We Never Left combines an 80s text adventure with a spooky walking sim

One of the highlights of the pack is We Never Left, an unsettling combination of walking simulator and text adventure. The scares would have packed an even bigger punch if I hadn’t played something incredibly similar as part of the excellent Stories Untold. Its biggest flaw, for a child of the text adventure era, is the parser. Anyone that has played Infocom or Level 9 games in the 80s and early 90s will understand the need for clear descriptions to help navigate — and here the game drops the ball somewhat, which will leave younger players nonplussed. Even so, this is a first-rate addition with its own twist on meta-horror, and really pulls up the overall quality of the collection. 

Vestige on the other hand is just… awful. It’s another “game within a game” horror, except the  metagame here is a shit 3D collect-em-up where you play a skeleton mail courier (no, really). The controls are janky both in the outside world and on the bike, the story makes no sense and the scares never manifest.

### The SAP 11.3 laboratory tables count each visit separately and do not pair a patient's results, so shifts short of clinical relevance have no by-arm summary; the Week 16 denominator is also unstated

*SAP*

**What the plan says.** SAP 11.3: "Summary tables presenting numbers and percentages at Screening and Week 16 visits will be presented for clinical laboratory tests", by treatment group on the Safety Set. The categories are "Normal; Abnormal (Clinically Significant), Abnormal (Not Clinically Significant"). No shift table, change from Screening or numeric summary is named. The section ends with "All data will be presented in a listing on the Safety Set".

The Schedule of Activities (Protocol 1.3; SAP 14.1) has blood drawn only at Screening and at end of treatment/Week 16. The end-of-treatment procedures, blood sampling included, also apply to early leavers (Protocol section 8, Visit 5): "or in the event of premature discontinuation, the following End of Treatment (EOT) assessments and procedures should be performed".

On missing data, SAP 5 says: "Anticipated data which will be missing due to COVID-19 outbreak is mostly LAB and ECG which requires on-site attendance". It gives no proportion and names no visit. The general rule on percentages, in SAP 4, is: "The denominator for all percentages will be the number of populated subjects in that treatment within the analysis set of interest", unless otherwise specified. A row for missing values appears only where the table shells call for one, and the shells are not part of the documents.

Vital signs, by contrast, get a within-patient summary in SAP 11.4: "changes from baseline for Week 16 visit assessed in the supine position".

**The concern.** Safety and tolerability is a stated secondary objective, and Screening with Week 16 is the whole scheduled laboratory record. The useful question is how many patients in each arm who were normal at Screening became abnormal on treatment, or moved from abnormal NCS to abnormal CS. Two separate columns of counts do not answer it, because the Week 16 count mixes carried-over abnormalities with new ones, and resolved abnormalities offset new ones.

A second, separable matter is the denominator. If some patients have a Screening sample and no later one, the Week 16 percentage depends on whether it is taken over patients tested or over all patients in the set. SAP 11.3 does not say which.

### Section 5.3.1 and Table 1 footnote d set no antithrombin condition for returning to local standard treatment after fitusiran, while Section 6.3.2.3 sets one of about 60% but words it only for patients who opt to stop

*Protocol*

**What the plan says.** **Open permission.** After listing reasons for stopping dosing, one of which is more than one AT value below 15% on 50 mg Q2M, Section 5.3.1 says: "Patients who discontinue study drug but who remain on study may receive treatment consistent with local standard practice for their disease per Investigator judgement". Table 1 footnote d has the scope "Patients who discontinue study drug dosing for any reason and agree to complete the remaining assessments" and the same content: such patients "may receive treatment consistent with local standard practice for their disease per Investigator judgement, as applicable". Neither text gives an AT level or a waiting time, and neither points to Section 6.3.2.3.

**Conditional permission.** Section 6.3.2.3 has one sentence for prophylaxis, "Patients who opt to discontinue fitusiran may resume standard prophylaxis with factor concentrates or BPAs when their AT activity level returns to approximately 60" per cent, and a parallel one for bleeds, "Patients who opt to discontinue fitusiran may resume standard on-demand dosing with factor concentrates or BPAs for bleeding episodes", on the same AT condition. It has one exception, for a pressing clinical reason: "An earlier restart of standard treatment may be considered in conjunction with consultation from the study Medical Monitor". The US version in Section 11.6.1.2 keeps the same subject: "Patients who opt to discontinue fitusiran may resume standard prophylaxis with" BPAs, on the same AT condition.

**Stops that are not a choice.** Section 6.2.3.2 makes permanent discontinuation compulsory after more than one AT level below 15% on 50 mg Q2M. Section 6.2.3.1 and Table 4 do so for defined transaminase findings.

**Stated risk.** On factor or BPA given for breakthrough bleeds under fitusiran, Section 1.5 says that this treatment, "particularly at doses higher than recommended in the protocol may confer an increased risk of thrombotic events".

Resver is one of the best-looking entries

Things take a trippy turn with Resver, where a visit to a nightclub turns into a Lovecraftian nightmare. This one is very style-heavy; the monochrome aesthetic and font echoing the vibe of Sin City before you’re taken into a dizzying hellscape of plunging bodies and impaling tentacles. It’s a shame that the game is so buggy — I got stuck in the bath at the very beginning, and the frame rate simply cannot handle the chaos on screen — but there are elements of fresh horror here that will keep you thinking, and there’s not a torch battery in sight.

By far the scariest game in the collection is Ludomalica, a board game where you have to follow three rules: be alone in the house, turn off all the lights, and shut the door. From this simple premise the game ramps up tension with some excellent sound design and a number of decent jump scares. The repetition of the gameplay means it would have benefitted from being ten minutes shorter, but I can’t fault the concept. Simple, yet terrifying.